Hospitals, Payers

In absence of mandates, adoption of population health lags

In a new study from consulting firm Numerof & Associates and the Jefferson College of Population Health, more than half of healthcare providers said that they get no more than 20 percent of revenue from risk-based contracts.

Population health

With all the lip service given to population health in the context of healthcare reform, you’d think everybody is active in this component of the Triple Aim. But, alas, this is healthcare, so things are moving slowly.

In a new study from consulting firm Numerof & Associates and the Jefferson College of Population Health, part of Thomas Jefferson University in Philadelphia, more than half of healthcare providers said that they get no more than 20 percent of revenue from risk-based contracts. “That leaves population health still in the realm of ‘business model experimentation,'” according to the survey report.

“It’s fair to say that there’s a lot more talk than action,” said Michael Abrams, managing partner of St. Louis-based Numerof & Associates.

Still, everybody seems to be thinking about population health, and expects adoption to accelerate rapidly in the near future. A whopping 97 percent of the 315 respondents called population health more than just “somewhat important” to the their future success, and 54 percent named it “critically important.”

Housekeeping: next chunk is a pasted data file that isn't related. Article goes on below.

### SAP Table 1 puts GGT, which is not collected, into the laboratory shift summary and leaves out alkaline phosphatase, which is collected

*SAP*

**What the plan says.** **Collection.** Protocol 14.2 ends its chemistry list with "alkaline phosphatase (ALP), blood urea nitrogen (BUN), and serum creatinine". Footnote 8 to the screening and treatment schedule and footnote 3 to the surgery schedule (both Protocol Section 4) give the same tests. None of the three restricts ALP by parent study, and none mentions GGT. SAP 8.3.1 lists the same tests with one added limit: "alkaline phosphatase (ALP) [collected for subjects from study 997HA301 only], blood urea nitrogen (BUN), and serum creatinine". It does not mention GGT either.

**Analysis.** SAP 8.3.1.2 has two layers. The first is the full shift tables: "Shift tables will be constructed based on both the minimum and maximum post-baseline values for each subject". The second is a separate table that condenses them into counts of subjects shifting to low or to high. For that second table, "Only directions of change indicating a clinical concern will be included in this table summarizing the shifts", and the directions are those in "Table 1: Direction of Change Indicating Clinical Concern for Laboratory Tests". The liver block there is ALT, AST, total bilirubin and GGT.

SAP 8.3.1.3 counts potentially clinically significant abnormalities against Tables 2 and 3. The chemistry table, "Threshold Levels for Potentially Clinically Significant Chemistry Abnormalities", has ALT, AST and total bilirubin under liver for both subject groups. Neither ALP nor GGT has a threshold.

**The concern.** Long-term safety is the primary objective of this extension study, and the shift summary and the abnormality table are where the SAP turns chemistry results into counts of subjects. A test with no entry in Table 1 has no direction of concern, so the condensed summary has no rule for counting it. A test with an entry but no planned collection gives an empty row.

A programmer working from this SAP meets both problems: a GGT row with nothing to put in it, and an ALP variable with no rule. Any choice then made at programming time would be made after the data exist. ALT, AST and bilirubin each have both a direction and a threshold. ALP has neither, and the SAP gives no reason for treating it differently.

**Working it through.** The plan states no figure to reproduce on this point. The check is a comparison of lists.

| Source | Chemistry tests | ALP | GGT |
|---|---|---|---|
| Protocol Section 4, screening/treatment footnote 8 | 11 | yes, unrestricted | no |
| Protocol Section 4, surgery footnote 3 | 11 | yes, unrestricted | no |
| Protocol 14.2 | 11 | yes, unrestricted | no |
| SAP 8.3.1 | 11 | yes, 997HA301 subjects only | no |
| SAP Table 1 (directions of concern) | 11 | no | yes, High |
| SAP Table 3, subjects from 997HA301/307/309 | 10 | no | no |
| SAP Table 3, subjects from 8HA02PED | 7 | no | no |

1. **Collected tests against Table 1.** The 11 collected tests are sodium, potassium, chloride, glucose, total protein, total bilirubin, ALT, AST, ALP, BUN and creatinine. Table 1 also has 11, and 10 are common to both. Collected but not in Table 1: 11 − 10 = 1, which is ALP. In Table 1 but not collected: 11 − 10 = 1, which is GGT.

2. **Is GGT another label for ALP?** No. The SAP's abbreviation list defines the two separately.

Already, 79 percent of healthcare organizations said they were in at least one risk-based contract with a payer, though fee-for-service still predominates.

Reasons for the lagging progress vary widely. Barriers included issues with IT and management systems, intransigent organizational cultures and the threat of financial losses.  “This is newly charted territory for most healthcare providers and leaves them with many questions about how to initiate the journey and most importantly, how to ensure success in the transition,” the report explained.

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Numerof report on population health

There may also be some lingering animosity between providers and payers from the era of managed care in the 1980s and ’90s. “Mistrust is certainly a contributing factor,” Abrams said, but noted that it does not tell the whole story. “It hasn’t happened because it’s not mandatory,” Abrams explained.

“It will take a mandatory program from CMS” to get wider participation,” he added. Indeed, that is exactly what is happening in some areas of medicine.

As the report pointed out, the Centers for Medicare and Medicaid Services “took a stand” in 2008 by refusing to pay for “never events.” The Affordable Care Act in 2010 directed CMS to refuse to pay for certain preventable hospital readmissions, and gave the agency the authority to experiment with bundled payments, a move that encourages population health management.

Abrams specifically mentioned the Comprehensive Care for Joint Replacement model Starting April 1, CMS will require certain hospitals in certain markets to provide knee and hip replacements to Medicare beneficiaries at a bundled price.

He also encouraged providers to view the revenue issues associated with population health in a different light.

“It’s not like it has to be a losing game for providers,” Abrams said. Many get scared away when they look at potential declines in gross revenue from participating in population health programs. This, according to Abrams, is a mistake. “It’s the bottom line that matters,” he said.

Photo: YouTube user GE Healthcare, Numeroff & Associates